Ribe domkirke & Riberhus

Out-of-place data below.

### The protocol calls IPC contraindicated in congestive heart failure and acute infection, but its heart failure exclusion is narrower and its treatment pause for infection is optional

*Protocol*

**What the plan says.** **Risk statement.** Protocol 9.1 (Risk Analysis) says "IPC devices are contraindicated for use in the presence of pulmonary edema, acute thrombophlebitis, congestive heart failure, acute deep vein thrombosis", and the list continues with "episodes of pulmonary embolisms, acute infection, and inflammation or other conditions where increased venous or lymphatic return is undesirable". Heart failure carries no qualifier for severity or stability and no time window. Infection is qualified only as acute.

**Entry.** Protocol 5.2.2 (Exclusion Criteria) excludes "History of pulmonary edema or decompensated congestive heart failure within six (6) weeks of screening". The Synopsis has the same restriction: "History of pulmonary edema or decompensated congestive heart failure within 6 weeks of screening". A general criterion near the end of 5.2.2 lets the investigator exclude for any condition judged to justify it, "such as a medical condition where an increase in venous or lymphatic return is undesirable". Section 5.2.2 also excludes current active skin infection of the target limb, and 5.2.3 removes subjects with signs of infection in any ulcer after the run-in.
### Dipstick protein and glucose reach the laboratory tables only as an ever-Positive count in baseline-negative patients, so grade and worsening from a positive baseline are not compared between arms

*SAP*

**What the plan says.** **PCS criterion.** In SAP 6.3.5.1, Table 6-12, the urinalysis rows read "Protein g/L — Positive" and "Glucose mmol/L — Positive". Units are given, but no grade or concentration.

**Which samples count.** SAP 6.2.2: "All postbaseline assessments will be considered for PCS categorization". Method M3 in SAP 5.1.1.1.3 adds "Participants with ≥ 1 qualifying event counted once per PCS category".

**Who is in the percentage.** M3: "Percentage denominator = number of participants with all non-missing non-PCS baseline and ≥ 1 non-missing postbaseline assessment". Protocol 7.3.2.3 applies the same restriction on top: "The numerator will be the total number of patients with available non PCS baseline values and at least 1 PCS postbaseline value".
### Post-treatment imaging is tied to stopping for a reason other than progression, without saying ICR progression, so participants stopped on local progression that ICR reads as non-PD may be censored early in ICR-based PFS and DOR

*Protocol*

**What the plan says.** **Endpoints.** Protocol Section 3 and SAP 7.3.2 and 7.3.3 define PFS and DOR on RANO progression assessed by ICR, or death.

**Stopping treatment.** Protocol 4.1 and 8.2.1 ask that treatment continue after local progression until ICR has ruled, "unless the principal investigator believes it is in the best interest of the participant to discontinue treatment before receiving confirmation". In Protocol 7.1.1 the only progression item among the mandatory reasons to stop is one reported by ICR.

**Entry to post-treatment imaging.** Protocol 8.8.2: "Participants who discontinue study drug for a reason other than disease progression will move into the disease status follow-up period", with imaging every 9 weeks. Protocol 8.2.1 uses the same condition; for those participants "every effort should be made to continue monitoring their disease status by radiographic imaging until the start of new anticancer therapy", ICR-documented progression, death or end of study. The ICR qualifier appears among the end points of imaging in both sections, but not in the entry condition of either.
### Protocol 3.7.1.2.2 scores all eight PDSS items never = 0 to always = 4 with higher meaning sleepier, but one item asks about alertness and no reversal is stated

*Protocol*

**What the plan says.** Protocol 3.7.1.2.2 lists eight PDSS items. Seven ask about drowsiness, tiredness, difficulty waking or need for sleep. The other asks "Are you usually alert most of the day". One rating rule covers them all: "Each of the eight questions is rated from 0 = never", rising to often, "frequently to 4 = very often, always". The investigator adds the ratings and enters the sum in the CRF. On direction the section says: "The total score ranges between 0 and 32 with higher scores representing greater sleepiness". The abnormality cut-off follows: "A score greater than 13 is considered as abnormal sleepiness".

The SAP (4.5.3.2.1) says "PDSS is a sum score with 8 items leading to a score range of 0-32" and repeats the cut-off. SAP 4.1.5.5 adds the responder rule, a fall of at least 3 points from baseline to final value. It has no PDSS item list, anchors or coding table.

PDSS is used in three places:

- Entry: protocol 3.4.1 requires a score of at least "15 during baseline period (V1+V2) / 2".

Niels Lændi/Lendi - 1300, King Erik Menved's rigsråd,was in 1283 and probably still in 1296 Høvedsmand at Riberhus and was closely connected to Ribe and surroundings. He founded an altar in Ribe domkirke for his and his father Christiern Lendi's souls; he had,together with the bishop, to appoint people of Varde Syssel for ships' business. A son of Niels Lendi was later bishop in Ribe, but it is also known that he owned Troldorp, a long disappeared main farm in Sabro herred; one of his daughters was married to Anders Stigsen Hvide, the famous marsk Stig's son, and another daughter to Palne Jonsen of Støvring. As the king's rigsråd Niels Lendi was in 1298 and 1300 forlover (guarant) of the safe passage letters, which were issued for archbishop Jens Grand and for the Norwegian king, and in 1307 he sealed the letter of vasalry for hertug Christoffer on Sønderhalland and Samsø.He was married to a daughter of Niels Peck or Niels Kammermester and was probably dead already in 1310. Kinch, Ribe bys Hist. I, 1, 30, ff. After Thisets Danish text: grethe bachmannDansk Biografisk Lexicon, Carl Frederik BrickaProject Runeberg. Niels Lendi was the ancestor of the Kaas-family with a chevron in their coat of arms. His son was hr. Jens Nielsen of Kaas.(who is mentioned 1302-25). His daughter Margrethe Nielsdatter Lendi was married to Anders Stigsen Hvide of Møllerup. Another daughter Elne Nielsdatter Lendi of Troldorp was married to Palne Jonsen Juul of Støvringgård. ( A daughter of Elne and Palne Jonsen was Lisbeth Palnesdatter Juul, who was married to Niels Bugge of Hald.) (Source: P. Filtenborg: Sejer Olesen Leth og hans slægt) Stårupgård,Højslev sogn,Viborg amt. Danmarks Adelsårbog: Kaas, Bjørn *1518, rigsråd, + 26 March 1581 at Bygholm,buried in Højslev church (Viborg amt) Parents: Niels Kaas of Stårupgård + 1534 and Anne Bjørnsdatter Bjørn + 1539. Married 4. November 1554 at Stårupgård to Christence Nielsdatter Rotfeld; she was buried 19. March 1601 in Bjersø kirke in Skåne, she was a daughter of Niels Jensen Rotfeld of Bratskov, + earliest 1551, and Anne Høgsdatter Banner of Eskær, + earliest 1553. Bjørn Kaas was abroad 1540 and took part in 1548 as a member of court in Chr. III's daughter Anne's wedding-procession to Sachsen. After this he was in foreign active service and led together with his brother Jens Kaas a private feud against the city Lüneburg. After 1561-63, having been a vasal at Vordingborg slot, he played a leading role as vasal in Skåne 1564, first at Hälsingborg 1563-65. As a provisions-master in Skåne together with Axel Viffert he was hardly free from responsibility of the bad provisioning, which paralysed the strategy; on the other hand he wasn't too compromised, since he 1565 replaced rigshofmester Eiler Hardenberg as vasal at Malmøhus (until 1580), as which he from time to time received government orders for the whole province and continuing had considerable co-responsibility for the army's supply, which seems during the following years to function quite a lot better. Together with other leading men in Skåne he summoned up (several times) Skåne's peasants as a defense against Swedish attacks and took part in leading a failed peasant attack on Småland late 1567. In the beginning of the same year he had been elected rigsråd and immediately after this he led together with Frands Brockenhus a force to Norway, where they with a reinforcement from Bergenhus forced the Swedes to give up the siege of Akershus. During the next years Bjørn Kaas got more diplomatic assignments. He took especially a leading part during the negotiations with Lübeck about the restoration of Bornholm, which he together with another rigsråd received in the name of the Danish government 1576. 1580-81 he was a vasal at Bygholm slot. Bjørn Kaas was the owner of a large estate. Besides the family manor Stårupgård (main-building is his work) he had Vangkær, Kærsgård and Ellinggård in Vendsyssel, Voergård in Hellum herred, Tybjerggård at Sjælland and Bjersøholm in Skåne. A part of his riches came from his wife. Niels Hemmingsen dedicated his work "Livsens vej" to Bjørn Kaas (1576). A gravestone with portrait in Højslev kirke.(Viborg amt) Stårupgård, the Great Hall Dansk Biografisk Lexicon: Kaas, Bjørn - 1581, of Stårupgård, rigsråd, belonged to the Sparre-Kaas family and was a brother of kansler Niels Kaas. (+1594). In his youth he was a member of the Danish court (hofsinde) and was in the entourage, which in 1548 accompanied the king's daughter Anna to Sachsen. Later he lived a turbulent life abroad. After his homecoming he had important vasalries, Vordingborg 1561-63, Helsingborg 1563-65, Malmøhus 1565-80 and Bygholm 1580-81; also various pantelen(pawned vasalries) in Jutland and Skåne. In March 1567 he became a member of rigsrådet, and shortly after he and Fands Brockenhuus were sent on a sea-expedition to Norway, where they fought at Oslo, and after having got reinforcement from Bergenhus they forced the Swedes to give up the siege of Akershus. In the end of the same year he was one of the leaders of an attack on Småland, which was not a success, since the peasants of Skåne, the main force of the army, mutinied, so the expedition had to be given up, and after this he did not play a large role in the warfare. At Malmøhus he had for several years (1568-73) the office to guard the state-prisoner,the earl of Bothwell. Bjørn Kaas died 26. March 1581 at Bygholm slot. Besides his family manor Stårupgård at Skive, (the still existing main building is his work), he owned Vangkjær, Kjærsgård and Ellinggård in Vendsyssel, Vorgård in Hellum herred, Tybjerggård at Sjælland and Bjersøholm in Skåne, where he also let build a new main building, (remains still exist); in Copenhagen he also had estate. A part of these riches was due to his wife Christence Nielsdatter Rotfeld, who survived him (+ 1601). Niels Hemmingsen's work "Livsens vej" (1570) is dedicated to Bjørn Kaas. After C.F. Bricka's text: grethe bachmannDansk Biografisk Lexicon, Carl Frederik BrickaProject Runeberg. Tårupgård, Tårup sogn, Viborg amt. Kaas, Jens 1516-78, a brother of Bjørn Kaas; it seems that he together with Bjørn had a turbulent life abroad in warfare. When a third brother Jørgen Kaas, caused by a crowd in the city Lüneburg, had committed a kill in 1552, he was executed in the same city, although king Christian III interceded for him ; the two brothers declared open war against the city,and now it was the city, who had to ask the king for help, so that he could admonish the brothers to keep a peace. Jens Kaas soon returned to his homeland, for in 1555-58 he was a vasal at Viskum len.(vasalry) When the war with Sweden approached, Jens Kaas was sent out to recruit lansquenets,but soon his experience in warfare and his skills had a far more important use, since he was entrusted with the important border fortification Elsfborg which the Swedes had taken in 1564. It was a very difficult task; the castle was ramshackled and with too few people, provisions and munitions; furthermore were often mutinies among the lansquenets, who quarrelled over lack of pay; but Jens Kaas showed equal to the task, and in spite of all efforts, the enemy did not succeed in taking back Elfsborg. Hans Skovgård wrote already in 1565 to hr. Mogens Gyldenstierne: "I sandhed Jens Kaas gjør som en god Karl, man burde ikke at forlade ham". (meaning that Jens Kaas should have all the assistance he could get; he did his task so well). So they succeeded in relieving him before it was too late. Not until November 1569 left Jens Kaas Elfsborg; he then had become the leader of all the lansquenets, and in the end of the war he led some expeditions into Sweden. The last years of his life he spent in quiet. In 1567 he had got a lensbrev (vasalry) at Gudumlund, which he in 1573 bought from the Crown; besides he owned Vorgård in Hellum herred, which his mother's niece fru Anne Bjørn had willed to him , and which his brother Bjørn inherited after him. He had some large vasalries too; Silkeborg 1573-77 and Aalborghus from 1577 until his death, 14. December 1578. Jens Kaas lived in a childless marriage with Margrethe Lange, a sister of the alchymist Erik Lange. She married Knud Brahe 1584, and died in 1622. After Thisets Danish text: grethe bachmannDansk Biografisk Lexicon, Carl Frederik BrickaProject Runeberg. Tårupgård , Tårup sogn, Viborg amt. Kaas, Niels, 1535-94,of Tårupgård , the king's kansler, youngest brother of Bjørn,Jens and Jørgen Kaas. Niels was born at Stårupgård in Viborg Stift. He was named after his father Niels Kaas (the Sparre-Kaas family with a chevron in coat of arms), who died 7 months before his birth; his mother Anne Bjørnsdatter Bjørn died, when he was 5 years old. His father's brother Mogens Kaas of Tårupgård, who was an accountant-rural dean in Jelling Syssel and later was cantor in Ribe chapter, took the role as a father for the orphant boy and sent him to a Viborg school, which was managed by principal Oluf Nielsen Skytte, whom Niels Kaas always later showed much gratitude for the guidance in learning and good behaviour, he had given him in his youth. After nine year at the school he had learned what schools could present at that time, namely besides a thorough religious knowledge, a good portion of Latin, some Greek and some dialectic and rhetoric rules. With this learning he was sent to Copenhagen in 1549, where he by his elder brother Bjørn Kaas, who was his guardian after his uncle's death, was placed in the house of Dr. Niels Hemmingsen , who had many other noble and civil boarders. Under his guidance Niels Kaas' excellent inborn talents were developed. Niels Hemmingsen praised him and predicted that he would become a very special man. His learning extended,he had theology, world's history and Danish history, ethnic and legal studies. He kept during his life a friendship with his old teacher, also when odds were against Niels Hemmingsen at the highest places and he had much bad luck. After 4 year's stay in Hemmingsen's house N.K wanted to go to schools abroad. But first he made a visit to his home in Jutland, where he after his uncle's death probably was the owner of Tårupgård. During the travel to Lybeck the ship was wrecked at Femern's coast and he saved his life with dificulty. In May 1554 he was immatriculated at Wittenberg, where he became one of Melanchtons most diligent listeners. Also here he drew attention caused by his excellent gifts. He later studied in Frankfurt a.d. Oder and in Løwen.(Louvain) At the last place, where he stayed for a long time , he visited the front, when the French and Spanish armies fought at St. Quentin.(1557) He finally returned to Denmark, richer equipped with learning than most contemporary noblemen. He especially had a knowledge in history and political science, which was not ordinary at that time, and skills in speaking Latin, which was of importance then for those who wanted higher offices within the State, especially when it came to negotiations with foreign countries. Not long after his homecoming he was engaged in the chancellery, and here he was soon noticed for his business talents; he was entrusted with important offices, especially during the Nordic Seven Year-War, when the king on his travels took with him kansler Johan Friis and first secretary Hans Skovgård; and while they were away, Niels Kaas took care of the part of the chancellery which was in Copenhagen. In 1568 and 69 he participated in the futile peace-negotiations with the Swedes in Roskilde and at the country-border at Ulfsbæk. In 1570 he and the two rigsråds Peder Bille and Jørgen Rosenkrantz were the Danish Government's representatives at the close of the peace in Stettin like at the negotiation with Sweden at Brømsebro in 1572. After Johan Friis' death in 1570 Niels Kaas functioned as the king's kansler, until he at the Herredag in May 1573 finally was appointed to this important and responsible office, in which he, at least after rigshofmester Peder Oxe's death (1575) became the first man of the kingdom next to the king. A part of his pay was St. Knuds kloster in Odense, besides he had some lesser vasalries (Knubbelykke birk at Lolland and Rynkeby at Fyn) plus Præbender (income) in Roskilde and Viborg chapters. In 1577 he also got Asmild kloster. During many years as a kansler he was known to be an honest and capable statesman. Frederik II appreciated him and liked him around. The king was sometimes difficult to associate with, but N.K most often understood with careful cleverness to make him understand what was best for the country/countries. He was both mild and firm, which made him able to lead difficult negotiations to a good result, i.e. in the long- lasting lensstridigheder (feuds about vasalry) of Schleswig. (1579,a question about succession after hertug Hans den Ældre (1581) and the division with hertug Hans den Yngre (1582) As the king's kansler N.K. was also the kansler of the University or the "top Konservator", an office where his love for science made him perfect. Writers dedicated their writings to him, which showed their trust in him. He participated in Tyge Brahe's and Anders Vedel's scientific work. And he loved history. Jakob Ulfeldt wrote about him that he had such a memory and knowledge about history that he could be compared to the best among historians. He corresponded wih the learned Dr. David Chytræus in Rostock who worked with the history of Norden (Scandinavia). He was attentive to the importance of history and meant that statesmen and the rulers had to value it and learn from it. It was due to him that a history teacher (Dr. Niels Krag) for the first time was appointed at the University of Copenhagen. The last 6 years of Niels Kaas' life demanded more cleverness, patriotism and work than at any other point of his life. When he stood at Frederik II's deathbed (4 april 1588) he promised the dying king to take care of his surviving relatives, and he was probably willing to do so, but later it was obvious that it was not that easy to unite the consideration of respect to the royals and the care for the country, which had to be his first task, especially after the whole rigsråd 15 april 1588 handed over to him and three other men of its middle to lead the government, as long as the elected prince Christian (IV) was underage; it must be considered a pay to NK's increased work that he at the same time was endowed with Lekkende and later (1592) also with Thistedgård. But he had to fight large difficulties, it was said that NK personally might have wanted queen dowager Sophie given a role in the government of the kingdoms, but the rigsråd wanted it in another way, and there were many embarrassing negotiations with the queen and her father, hertug Ulrik of Mecklenburg, negotiations, which probably hurt a mild personality like Niels Kaas, but during which he showed unshakably firmness considering what was best for the country and the elected king. Some historians (i.e. G.L. Baden) has made the queen dowager's exclusion from the government into a strong accusation against the oligarks in all and NK especially. There were complaints that the elected king was kept from an independent rule even after he in 1593 by the emperor was declared of age in hertugdømmerne. Here were also difficulties to solve. All in all, the politics NK chose was true Danish, moderate and cautious, as little provocing to foreign countries as possible and careful as to people's ability to pay taxes. (...) In short: His good name and reputations was known not only among Danes but also in foreign countries. (...) It seems that the stressing job as a kansler, and the embarassing feuds with the queen dowager were the reasons that he aged too soon. He had felt weak for some time, but still in the spring of 1594 he led the negotiations of the rigsråd, but at midsummer he knew he was about to die. He sent for the priest at Nicolai kirke, Mester Isak Grønbæk. (...) A few days before his death the young elected king came to him, the other members of the rigsråd were present. Niels Kaas gave the young king various advice, he especially asked him to take care of the navy,which was the most important in the defense of the kingdom; he told him, which states and neighbours would be the best friends, and he gave him a short general view over the existing unions and agreements with foreign countries.(...) He finally gave him the keys to the archive and the Crown jewels and told him that he had promised his late father that he would see to that his son was crowned. (...) But since he now gave him the keys of the kingdom, the young elected king had himself the crown and the other royal insignias. (...) (It is impossible to translate his whole speech, it is too old-fashioned) Niels Kaas died 29 June 1594, 60 years of age.His funeral service took place at 28 July in Vor Frue kirke (Domkirke) in Copenhagen; the bishop of Sjælland P.V.Vinstrrup held a preach over him.(...) After the funeral service Niels Kaas' body was brought to Viborg domkirke to be buried there. (...) Rørdam, Kbvns universitets Hist. 1537-1621 II. T. Lund, Christian IV's ship at Skanderborg Sø. After H.F.Rørdam's Danish text: grethe bachmann Dansk Biografisk Lexicon, Carl Frederik BrickaProject Runeberg.